Objective: Changes in body composition after renal transplantation (RTx) are of clinical significance, since increments in fat mass may contribute to glucose intolerance and cardiovascular morbidity. The aim of this study was to quantify the early changes in body composition after transplantation and identify predictors of these changes.
Material and methods: Total and regional body composition of 102 first kidney allograft recipients were measured at transplantation and after 10 weeks using dual-energy X-ray absorptiometry. The population comprised a high proportion of pre-emptive and well-nourished kidney recipients. Multiple linear regression was used to identify predictors of change.
Results: Mean fat mass was 27.1+/-8.7% of body weight at baseline. The fat mass percentage increased by 2.2% corresponding to a 1.3 kg increase in fat mass at 10 weeks (p< 0.001). Fat-free mass declined by 2.5 kg (p<0.001), with no significant loss of body weight (0.9 kg, p=0.11). Age, low-tertile fat mass, plasma C-reactive protein, time on dialysis and cumulative prednisolone dose were independent predictors (p<0.05) of the increase in fat mass. Cumulative prednisolone dose was the only significant predictor of decrease in fat-free mass. Essentially the same results were found for both genders.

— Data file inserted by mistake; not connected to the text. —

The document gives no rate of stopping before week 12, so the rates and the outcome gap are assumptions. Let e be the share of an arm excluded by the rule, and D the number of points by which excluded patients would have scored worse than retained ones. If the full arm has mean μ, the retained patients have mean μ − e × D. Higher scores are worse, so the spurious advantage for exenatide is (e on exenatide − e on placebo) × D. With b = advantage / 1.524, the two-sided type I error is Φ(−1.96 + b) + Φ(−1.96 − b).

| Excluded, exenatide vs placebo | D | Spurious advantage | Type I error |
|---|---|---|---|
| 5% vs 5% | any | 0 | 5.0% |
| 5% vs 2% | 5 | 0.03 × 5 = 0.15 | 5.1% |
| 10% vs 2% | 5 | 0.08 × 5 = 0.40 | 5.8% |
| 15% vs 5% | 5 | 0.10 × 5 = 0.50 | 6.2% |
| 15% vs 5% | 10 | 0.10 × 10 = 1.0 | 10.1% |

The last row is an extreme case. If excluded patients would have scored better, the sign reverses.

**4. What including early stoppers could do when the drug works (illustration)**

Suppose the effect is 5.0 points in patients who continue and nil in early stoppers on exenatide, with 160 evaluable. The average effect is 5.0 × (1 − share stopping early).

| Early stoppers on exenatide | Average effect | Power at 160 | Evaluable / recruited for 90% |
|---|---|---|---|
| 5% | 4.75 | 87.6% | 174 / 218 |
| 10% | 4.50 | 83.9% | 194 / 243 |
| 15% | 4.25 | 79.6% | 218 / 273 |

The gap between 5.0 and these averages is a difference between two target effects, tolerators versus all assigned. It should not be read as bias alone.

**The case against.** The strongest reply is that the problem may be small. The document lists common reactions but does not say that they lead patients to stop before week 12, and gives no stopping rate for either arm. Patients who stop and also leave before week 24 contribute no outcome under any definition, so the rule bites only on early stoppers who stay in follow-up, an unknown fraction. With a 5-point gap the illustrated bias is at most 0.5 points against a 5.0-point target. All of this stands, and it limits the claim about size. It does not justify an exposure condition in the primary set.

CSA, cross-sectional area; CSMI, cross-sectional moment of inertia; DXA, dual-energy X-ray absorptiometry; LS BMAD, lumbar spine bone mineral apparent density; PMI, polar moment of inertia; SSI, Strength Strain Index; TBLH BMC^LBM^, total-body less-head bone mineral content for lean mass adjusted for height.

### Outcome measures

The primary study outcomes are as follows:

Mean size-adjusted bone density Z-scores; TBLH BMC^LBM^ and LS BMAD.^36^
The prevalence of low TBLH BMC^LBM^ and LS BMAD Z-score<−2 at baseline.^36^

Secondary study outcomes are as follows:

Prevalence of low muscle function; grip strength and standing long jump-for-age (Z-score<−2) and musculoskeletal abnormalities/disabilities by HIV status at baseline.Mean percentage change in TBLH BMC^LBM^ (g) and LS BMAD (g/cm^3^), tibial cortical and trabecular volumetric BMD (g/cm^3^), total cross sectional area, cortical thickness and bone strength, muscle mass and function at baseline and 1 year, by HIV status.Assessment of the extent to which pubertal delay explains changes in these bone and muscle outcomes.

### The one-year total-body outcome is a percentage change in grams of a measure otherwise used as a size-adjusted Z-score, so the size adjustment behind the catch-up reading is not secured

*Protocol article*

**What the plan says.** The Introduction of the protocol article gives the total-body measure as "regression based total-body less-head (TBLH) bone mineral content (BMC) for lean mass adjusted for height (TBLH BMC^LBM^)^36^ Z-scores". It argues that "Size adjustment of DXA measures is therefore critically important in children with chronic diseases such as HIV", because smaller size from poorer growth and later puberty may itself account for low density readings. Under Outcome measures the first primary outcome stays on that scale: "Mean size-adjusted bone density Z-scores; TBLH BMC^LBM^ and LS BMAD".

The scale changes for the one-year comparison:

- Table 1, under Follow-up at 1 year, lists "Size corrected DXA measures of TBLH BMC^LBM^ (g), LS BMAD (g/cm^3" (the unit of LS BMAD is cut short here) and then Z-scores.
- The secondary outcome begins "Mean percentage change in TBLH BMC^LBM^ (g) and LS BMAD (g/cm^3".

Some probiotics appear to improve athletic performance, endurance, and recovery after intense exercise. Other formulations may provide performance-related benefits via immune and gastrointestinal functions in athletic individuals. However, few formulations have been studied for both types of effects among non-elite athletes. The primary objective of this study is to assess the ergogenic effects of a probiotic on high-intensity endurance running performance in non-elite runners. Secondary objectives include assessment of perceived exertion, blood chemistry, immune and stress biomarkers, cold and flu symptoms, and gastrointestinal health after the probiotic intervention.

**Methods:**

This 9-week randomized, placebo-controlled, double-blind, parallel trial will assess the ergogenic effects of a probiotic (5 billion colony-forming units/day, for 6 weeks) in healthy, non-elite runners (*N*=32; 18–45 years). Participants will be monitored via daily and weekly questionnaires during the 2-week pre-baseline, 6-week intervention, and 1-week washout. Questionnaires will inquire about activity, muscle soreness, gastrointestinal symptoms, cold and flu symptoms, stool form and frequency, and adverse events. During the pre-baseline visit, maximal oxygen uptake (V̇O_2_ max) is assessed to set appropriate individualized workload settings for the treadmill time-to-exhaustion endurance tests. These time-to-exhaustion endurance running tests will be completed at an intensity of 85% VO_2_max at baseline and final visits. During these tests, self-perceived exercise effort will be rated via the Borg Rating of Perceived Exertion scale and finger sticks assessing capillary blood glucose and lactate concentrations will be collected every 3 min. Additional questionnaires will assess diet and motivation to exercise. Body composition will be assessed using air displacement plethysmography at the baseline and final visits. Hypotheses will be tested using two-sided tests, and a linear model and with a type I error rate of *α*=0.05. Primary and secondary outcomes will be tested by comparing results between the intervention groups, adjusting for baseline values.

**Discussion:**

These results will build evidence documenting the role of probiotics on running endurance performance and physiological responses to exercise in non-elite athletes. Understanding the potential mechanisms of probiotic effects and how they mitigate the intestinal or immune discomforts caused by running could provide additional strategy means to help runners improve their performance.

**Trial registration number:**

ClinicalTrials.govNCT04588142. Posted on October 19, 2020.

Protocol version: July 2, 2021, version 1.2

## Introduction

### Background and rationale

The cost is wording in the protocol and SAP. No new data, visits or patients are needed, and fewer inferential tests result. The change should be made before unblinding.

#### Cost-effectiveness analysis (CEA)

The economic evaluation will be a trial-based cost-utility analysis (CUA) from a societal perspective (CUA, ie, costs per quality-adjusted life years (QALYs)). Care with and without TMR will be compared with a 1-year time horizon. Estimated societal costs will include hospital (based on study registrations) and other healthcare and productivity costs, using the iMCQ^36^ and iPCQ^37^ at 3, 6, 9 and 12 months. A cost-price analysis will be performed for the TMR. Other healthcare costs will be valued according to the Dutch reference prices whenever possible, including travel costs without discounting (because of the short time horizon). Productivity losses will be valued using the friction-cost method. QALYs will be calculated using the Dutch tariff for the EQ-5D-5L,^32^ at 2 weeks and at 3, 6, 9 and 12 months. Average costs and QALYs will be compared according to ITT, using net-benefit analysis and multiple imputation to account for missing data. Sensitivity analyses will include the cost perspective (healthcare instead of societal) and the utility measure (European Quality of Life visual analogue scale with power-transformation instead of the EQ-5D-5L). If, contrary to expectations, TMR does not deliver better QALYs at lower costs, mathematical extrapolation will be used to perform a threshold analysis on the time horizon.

Conclusions: A significant increase in fat mass occurred rapidly after RTx along with a reduction in fat-free mass despite stable body weight. Early fat mass accumulation may predispose to comorbidity, but the long-term clinical significance of these early changes remains to be explored in prospective studies.